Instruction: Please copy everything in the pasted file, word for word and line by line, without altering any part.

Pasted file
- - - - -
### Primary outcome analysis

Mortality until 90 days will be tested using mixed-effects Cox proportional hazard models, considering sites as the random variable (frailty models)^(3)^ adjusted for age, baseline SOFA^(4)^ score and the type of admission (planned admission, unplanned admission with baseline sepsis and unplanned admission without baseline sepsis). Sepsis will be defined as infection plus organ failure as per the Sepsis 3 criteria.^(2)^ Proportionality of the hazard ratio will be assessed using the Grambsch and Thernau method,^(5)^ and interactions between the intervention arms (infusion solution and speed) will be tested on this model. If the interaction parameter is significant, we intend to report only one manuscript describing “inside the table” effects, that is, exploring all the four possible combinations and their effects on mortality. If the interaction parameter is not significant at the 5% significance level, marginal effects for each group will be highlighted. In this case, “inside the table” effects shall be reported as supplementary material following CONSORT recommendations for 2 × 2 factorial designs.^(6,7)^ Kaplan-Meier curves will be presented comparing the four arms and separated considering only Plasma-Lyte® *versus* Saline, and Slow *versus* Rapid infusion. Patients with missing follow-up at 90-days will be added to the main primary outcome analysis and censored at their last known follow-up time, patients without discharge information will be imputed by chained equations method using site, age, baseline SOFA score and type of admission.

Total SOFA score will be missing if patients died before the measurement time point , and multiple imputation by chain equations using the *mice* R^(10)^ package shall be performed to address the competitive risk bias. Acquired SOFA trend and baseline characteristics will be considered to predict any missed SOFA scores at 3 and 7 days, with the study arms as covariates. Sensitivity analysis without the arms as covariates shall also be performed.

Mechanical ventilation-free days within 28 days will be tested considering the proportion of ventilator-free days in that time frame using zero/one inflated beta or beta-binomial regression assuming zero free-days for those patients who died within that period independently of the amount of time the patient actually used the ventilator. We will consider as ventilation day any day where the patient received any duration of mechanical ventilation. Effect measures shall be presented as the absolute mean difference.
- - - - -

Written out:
### Primary outcome analysis

Mortality until 90 days will be tested using mixed-effects Cox proportional hazard models, considering sites as the random variable (frailty models)^(3)^ adjusted for age, baseline SOFA^(4)^ score and the type of admission (planned admission, unplanned admission with baseline sepsis and unplanned admission without baseline sepsis). Sepsis will be defined as infection plus organ failure as per the Sepsis 3 criteria.^(2)^ Proportionality of the hazard ratio will be assessed using the Grambsch and Thernau method,^(5)^ and interactions between the intervention arms (infusion solution and speed) will be tested on this model. If the interaction parameter is significant, we intend to report only one manuscript describing “inside the table” effects, that is, exploring all the four possible combinations and their effects on mortality. If the interaction parameter is not significant at the 5% significance level, marginal effects for each group will be highlighted. In this case, “inside the table” effects shall be reported as supplementary material following CONSORT recommendations for 2 × 2 factorial designs.^(6,7)^ Kaplan-Meier curves will be presented comparing the four arms and separated considering only Plasma-Lyte® *versus* Saline, and Slow *versus* Rapid infusion. Patients with missing follow-up at 90-days will be added to the main primary outcome analysis and censored at their last known follow-up time, patients without discharge information will be imputed by chained equations method using site, age, baseline SOFA score and type of admission.

Total SOFA score will be missing if patients died before the measurement time point , and multiple imputation by chain equations using the *mice* R^(10)^ package shall be performed to address the competitive risk bias. Acquired SOFA trend and baseline characteristics will be considered to predict any missed SOFA scores at 3 and 7 days, with the study arms as covariates. Sensitivity analysis without the arms as covariates shall also be performed.

Mechanical ventilation-free days within 28 days will be tested considering the proportion of ventilator-free days in that time frame using zero/one inflated beta or beta-binomial regression assuming zero free-days for those patients who died within that period independently of the amount of time the patient actually used the ventilator. We will consider as ventilation day any day where the patient received any duration of mechanical ventilation. Effect measures shall be presented as the absolute mean difference.